Inheritance Tax

Forthcoming Changes To Inheritance Tax.

On 6 April 2017, the new residence nil rate band allowance comes into effect. In readiness for this, do you need to review your Will?

Does this affect you?

These changes could affect you, especially if you own your own home and are married with children and/or grandchildren who will benefit from your Will.

Outline

Inheritance Tax (IHT) is a potential tax on your estate when you die. There is normally no inheritance tax to pay if the value of your net estate is below the nil rate band which is currently £325,000 per person. There would not be any IHT to pay if you left everything to your spouse, a charity, a political party or a community amateur sports club. Otherwise, IHT is normally charged at 40%. There are possible variations to this amount, such as reducing the amount of IHT to pay at 36%, providing you leave 10% of your net estate to a Charity.

Changes

The new additional nil rate band allowance starts to come into force from 06/04/2017 and is available when a residence is passed on death to a direct descendant. This is in addition to your normal nil rate band allowance (£325,000). It is being introduced in stages:

  • £100,000 for deaths in tax year 2017 to 2018
  • £125,000 for deaths in tax year 2018 to 2019
  • £150,000 for deaths in tax year 2019 to 2020
  • £175,000 for deaths in tax year 2020 to 2021

The residence nil rate band allowance will increase in line with the Consumer Prices index from 2021.

This means that by April 2020, each person would have their allowance of £325,000 and providing they own a residence there is the additional residence nil rate band allowance of £175,000, equating to an IHT allowance of £500,000 per person.

If a spouse/civil partner leaves their entire estate to their surviving spouse/civil partner, it means that on the death of the survivor, there is the potential to use £1million of IHT allowance subject to any restrictions.

What happens if I downsize during my lifetime?

If you downsize, or cease to own a home from 8 July 2015 then provided assets of an equivalent value, up to the residence nil rate band allowance are still passed to direct descendants then your estate can still benefit. Records should be kept with your Will to prove ownership of your previous property.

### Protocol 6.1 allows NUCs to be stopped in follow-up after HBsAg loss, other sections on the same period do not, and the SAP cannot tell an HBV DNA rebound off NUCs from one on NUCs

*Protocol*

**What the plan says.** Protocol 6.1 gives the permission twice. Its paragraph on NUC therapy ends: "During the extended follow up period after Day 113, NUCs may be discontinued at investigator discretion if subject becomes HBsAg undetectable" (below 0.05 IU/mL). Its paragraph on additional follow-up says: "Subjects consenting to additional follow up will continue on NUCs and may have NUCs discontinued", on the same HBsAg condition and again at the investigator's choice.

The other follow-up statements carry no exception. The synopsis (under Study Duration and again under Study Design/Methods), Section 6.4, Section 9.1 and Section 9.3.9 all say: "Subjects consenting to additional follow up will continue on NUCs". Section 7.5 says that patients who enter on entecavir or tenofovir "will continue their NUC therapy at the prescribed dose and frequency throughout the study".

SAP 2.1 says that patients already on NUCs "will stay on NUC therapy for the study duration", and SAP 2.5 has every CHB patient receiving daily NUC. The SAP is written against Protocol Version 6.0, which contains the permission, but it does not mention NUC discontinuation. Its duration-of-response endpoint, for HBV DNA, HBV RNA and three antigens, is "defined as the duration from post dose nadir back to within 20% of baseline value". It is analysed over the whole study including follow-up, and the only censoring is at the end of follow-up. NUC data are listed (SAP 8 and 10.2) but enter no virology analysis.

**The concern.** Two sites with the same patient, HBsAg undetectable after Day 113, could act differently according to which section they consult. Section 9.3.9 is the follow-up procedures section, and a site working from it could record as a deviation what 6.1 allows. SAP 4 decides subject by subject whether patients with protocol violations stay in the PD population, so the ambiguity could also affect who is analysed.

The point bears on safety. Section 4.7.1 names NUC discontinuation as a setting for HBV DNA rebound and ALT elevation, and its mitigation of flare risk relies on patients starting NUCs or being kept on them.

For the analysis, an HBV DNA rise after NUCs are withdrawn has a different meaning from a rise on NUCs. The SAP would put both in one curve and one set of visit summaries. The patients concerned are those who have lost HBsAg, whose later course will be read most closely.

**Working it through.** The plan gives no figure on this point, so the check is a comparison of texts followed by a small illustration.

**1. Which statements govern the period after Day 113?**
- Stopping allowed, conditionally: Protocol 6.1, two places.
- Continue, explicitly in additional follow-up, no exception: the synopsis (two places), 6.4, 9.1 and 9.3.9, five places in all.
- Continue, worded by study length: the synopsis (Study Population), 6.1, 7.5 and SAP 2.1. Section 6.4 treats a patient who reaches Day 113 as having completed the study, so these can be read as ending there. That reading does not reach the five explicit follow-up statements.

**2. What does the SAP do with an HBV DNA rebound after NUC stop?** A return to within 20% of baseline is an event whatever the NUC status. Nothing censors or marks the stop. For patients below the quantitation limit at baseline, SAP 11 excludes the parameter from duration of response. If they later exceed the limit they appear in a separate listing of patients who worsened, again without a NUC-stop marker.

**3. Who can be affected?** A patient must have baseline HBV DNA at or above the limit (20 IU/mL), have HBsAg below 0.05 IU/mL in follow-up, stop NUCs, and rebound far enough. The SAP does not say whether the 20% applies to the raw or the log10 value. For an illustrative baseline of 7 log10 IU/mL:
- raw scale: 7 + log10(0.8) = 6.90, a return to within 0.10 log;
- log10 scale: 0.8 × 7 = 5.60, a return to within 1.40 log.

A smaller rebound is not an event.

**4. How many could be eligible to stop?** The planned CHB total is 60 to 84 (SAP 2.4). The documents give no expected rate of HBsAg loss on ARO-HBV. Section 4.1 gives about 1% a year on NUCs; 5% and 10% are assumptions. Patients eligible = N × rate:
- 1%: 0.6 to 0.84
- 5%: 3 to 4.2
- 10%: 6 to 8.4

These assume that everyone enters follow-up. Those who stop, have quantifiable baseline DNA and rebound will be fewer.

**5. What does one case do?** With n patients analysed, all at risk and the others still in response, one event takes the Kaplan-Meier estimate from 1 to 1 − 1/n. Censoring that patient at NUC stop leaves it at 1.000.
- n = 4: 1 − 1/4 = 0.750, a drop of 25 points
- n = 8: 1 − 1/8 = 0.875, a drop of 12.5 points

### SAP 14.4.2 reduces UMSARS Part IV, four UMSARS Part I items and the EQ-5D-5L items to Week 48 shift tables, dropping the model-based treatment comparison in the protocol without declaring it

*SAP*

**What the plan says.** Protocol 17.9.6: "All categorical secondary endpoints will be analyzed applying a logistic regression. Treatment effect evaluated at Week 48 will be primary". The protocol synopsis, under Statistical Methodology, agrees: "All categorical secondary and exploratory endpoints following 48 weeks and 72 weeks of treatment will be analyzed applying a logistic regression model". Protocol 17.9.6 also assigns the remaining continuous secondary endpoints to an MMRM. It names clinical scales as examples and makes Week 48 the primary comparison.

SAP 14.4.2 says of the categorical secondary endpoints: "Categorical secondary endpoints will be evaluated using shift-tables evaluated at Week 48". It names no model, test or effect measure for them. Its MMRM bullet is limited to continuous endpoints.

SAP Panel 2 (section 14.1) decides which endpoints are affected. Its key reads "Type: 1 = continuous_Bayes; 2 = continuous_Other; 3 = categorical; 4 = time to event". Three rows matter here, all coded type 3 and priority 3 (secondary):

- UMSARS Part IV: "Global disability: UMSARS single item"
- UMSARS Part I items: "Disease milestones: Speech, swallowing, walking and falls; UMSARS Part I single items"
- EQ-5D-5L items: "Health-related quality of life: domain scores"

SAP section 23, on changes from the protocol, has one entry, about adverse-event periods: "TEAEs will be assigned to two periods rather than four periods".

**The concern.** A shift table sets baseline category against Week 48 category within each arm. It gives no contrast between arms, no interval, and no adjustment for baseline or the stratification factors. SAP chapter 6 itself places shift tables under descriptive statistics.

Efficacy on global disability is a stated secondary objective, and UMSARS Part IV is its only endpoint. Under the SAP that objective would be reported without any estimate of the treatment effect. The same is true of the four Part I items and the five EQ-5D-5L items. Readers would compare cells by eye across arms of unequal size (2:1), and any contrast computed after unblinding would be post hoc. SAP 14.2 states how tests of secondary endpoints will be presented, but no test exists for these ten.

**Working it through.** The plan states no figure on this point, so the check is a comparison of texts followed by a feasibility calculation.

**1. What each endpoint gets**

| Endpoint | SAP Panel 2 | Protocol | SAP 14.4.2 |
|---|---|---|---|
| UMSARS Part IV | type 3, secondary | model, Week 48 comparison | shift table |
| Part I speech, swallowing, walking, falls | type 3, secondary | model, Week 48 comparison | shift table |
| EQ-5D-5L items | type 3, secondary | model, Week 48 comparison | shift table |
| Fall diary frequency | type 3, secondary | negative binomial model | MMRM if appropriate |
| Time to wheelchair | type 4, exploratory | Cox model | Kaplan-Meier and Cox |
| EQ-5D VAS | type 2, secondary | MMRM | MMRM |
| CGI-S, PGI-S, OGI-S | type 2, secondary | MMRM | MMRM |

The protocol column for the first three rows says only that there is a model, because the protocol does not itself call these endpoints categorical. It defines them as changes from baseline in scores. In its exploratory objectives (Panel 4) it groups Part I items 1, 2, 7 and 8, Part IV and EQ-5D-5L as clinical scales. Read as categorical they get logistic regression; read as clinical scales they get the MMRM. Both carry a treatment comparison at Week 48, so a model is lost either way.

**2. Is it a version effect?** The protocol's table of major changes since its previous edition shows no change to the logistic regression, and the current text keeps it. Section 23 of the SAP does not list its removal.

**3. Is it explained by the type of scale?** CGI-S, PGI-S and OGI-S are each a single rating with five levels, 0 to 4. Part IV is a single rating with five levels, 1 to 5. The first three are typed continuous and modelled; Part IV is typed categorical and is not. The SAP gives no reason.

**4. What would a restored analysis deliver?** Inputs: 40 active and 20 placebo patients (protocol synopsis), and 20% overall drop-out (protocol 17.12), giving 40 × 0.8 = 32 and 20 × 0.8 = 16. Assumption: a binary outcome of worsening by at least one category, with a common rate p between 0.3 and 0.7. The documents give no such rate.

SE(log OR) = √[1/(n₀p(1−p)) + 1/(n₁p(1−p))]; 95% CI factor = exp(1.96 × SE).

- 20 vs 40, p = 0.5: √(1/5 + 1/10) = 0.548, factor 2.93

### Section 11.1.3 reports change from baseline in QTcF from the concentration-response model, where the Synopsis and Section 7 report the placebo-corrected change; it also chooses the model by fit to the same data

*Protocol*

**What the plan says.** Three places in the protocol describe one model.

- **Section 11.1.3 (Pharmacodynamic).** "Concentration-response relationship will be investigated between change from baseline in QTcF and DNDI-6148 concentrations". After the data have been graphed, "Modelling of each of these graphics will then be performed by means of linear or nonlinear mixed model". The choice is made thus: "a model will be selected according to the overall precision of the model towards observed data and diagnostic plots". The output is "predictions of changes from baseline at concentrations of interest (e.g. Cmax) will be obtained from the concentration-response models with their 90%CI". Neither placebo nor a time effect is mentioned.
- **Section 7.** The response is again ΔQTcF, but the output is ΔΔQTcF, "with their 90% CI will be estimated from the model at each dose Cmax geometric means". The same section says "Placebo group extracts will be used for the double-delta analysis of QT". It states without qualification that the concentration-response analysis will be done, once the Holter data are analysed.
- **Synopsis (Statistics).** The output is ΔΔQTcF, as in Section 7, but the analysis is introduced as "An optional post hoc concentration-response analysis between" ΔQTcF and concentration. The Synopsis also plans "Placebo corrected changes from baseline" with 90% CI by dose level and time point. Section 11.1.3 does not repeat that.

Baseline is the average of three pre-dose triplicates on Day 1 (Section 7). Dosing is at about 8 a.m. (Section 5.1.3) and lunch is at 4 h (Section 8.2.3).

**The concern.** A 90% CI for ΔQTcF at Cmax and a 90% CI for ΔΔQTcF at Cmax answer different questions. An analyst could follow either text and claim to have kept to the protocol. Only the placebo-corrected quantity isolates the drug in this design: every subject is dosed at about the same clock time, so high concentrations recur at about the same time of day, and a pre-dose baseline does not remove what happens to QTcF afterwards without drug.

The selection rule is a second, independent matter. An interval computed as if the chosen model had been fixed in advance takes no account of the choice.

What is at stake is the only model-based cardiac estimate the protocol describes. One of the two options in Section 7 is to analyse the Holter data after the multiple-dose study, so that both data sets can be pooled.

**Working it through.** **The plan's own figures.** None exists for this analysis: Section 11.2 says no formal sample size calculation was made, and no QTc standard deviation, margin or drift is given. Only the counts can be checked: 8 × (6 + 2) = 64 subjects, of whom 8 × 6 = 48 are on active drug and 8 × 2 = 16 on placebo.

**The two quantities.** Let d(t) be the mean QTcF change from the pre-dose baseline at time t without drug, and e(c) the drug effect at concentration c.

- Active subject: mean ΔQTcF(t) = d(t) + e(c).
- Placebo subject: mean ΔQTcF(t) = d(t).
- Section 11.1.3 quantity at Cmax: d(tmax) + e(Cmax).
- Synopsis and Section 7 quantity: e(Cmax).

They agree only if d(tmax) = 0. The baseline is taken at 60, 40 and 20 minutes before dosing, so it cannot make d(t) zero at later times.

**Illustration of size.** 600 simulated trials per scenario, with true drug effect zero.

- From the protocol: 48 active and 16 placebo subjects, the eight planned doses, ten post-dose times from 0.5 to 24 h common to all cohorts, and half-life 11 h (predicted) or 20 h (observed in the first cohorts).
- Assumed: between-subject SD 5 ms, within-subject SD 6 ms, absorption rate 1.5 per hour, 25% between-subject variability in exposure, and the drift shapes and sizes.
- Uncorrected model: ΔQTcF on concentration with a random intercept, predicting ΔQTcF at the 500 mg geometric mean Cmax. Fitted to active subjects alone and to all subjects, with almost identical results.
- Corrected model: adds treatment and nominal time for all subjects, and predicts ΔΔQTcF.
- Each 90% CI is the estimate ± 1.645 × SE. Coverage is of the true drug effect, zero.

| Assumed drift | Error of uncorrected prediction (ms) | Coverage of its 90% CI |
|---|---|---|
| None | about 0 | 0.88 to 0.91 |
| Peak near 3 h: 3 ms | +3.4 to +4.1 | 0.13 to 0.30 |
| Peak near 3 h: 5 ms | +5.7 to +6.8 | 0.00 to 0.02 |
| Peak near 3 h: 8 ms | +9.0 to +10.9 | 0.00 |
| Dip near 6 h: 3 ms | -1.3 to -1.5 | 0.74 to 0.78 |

Limitations

Although the new nil rate band is only applicable to deaths on or after 6 April 2017, if the surviving spouse/civil partner dies on or after 6 April 2017 then they may use their own new allowance, and that of their deceased spouse/civil partner. This is called transferrable nil rate band.

In order to use the new nil rate band allowance, the asset must pass to a direct descendant i.e a child or grandchild. This can also include a step-child, adopted child, fostered child, and a child that they have guardianship over. If a property is left to a mixture of direct descendants and other relatives, then the value of the home is apportioned to work out the Inheritance Tax due.

If your net estate is worth more than £2million at the date of death, then there is a withdrawal of £1 of the main residence relief for every £2 you are over the new threshold. If your total estate is more than £2.5million, you do not get any of the new allowance.

If you do not have children, you cannot make use of the residence nil rate band allowance, i.e. gifts to say nieces and nephews.

The main residence nil rate allowance is limited to one residential property. If you have more than one property, your Executors may be able to nominate which residential property should qualify. However, if you have never resided in the property (buy-to-let) then that property will not qualify for the relief.

In order to ensure that the new increase applies to you, you may have to change certain Trusts within your Will, such as a nil rate band discretionary Trust.

Checklist

  • Review the value of your estate for Inheritance Tax purposes.
  • Review your Will or make a Will.
  • If you have a nil rate band discretionary Trust in your Will, you should review your Will.
  • Talk to LCS now to discuss your options.
  • If your estate is over the IHT allowances, call us now on 0345 017 8250 to make an appointment with one of our associate financial advisors.

Summary

Whilst this increase is welcome, it is limited to those who are direct descendants.

In order to maximise your IHT allowance, speak to LCS now on 0345 017 8250 and ensure that you leave the most that you can to your family after your death.

 

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